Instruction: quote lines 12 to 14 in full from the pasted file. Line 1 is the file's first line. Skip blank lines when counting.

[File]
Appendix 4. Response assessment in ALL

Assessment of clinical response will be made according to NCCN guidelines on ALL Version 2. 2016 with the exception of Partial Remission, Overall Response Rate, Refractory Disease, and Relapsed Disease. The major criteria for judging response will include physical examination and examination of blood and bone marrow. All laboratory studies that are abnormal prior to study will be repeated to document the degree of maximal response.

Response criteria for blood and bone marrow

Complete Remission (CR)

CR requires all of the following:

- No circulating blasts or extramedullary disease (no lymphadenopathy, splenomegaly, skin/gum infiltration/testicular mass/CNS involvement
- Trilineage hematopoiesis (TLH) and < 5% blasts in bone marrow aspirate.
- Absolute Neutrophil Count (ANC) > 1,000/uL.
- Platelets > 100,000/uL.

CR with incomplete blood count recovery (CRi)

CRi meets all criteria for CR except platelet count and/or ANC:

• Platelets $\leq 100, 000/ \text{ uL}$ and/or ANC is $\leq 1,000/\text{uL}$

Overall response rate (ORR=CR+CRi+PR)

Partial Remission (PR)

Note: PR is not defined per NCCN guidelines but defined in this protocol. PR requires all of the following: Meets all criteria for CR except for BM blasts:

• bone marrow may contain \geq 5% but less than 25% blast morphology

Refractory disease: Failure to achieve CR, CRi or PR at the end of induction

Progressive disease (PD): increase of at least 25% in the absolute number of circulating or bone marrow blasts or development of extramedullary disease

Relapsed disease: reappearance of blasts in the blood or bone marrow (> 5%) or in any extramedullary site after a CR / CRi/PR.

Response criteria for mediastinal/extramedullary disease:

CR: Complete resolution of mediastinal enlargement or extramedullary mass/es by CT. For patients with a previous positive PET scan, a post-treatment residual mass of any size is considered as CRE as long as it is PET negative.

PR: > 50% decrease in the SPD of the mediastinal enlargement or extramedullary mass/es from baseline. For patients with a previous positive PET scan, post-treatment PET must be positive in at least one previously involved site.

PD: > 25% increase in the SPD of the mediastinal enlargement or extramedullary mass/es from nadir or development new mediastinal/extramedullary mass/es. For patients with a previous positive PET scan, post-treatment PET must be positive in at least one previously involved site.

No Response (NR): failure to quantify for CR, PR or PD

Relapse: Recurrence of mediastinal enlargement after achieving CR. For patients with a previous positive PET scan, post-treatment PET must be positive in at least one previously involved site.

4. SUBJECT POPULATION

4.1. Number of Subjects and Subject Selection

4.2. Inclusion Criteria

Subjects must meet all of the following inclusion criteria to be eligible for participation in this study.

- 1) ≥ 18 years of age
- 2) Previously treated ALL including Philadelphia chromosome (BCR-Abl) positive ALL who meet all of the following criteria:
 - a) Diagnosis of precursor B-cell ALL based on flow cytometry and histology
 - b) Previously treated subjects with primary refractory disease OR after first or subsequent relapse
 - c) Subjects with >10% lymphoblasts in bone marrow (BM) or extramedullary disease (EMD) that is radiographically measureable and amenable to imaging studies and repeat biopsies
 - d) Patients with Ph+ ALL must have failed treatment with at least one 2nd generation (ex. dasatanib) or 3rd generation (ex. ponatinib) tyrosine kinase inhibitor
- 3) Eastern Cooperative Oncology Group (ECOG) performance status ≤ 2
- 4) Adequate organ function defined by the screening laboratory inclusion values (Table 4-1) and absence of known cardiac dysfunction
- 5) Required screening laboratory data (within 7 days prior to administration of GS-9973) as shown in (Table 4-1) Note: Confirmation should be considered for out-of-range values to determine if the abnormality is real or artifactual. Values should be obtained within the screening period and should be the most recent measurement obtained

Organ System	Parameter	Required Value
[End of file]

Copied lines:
• Platelets $\leq 100, 000/ \text{ uL}$ and/or ANC is $\leq 1,000/\text{uL}$

Overall response rate (ORR=CR+CRi+PR)

Partial Remission (PR)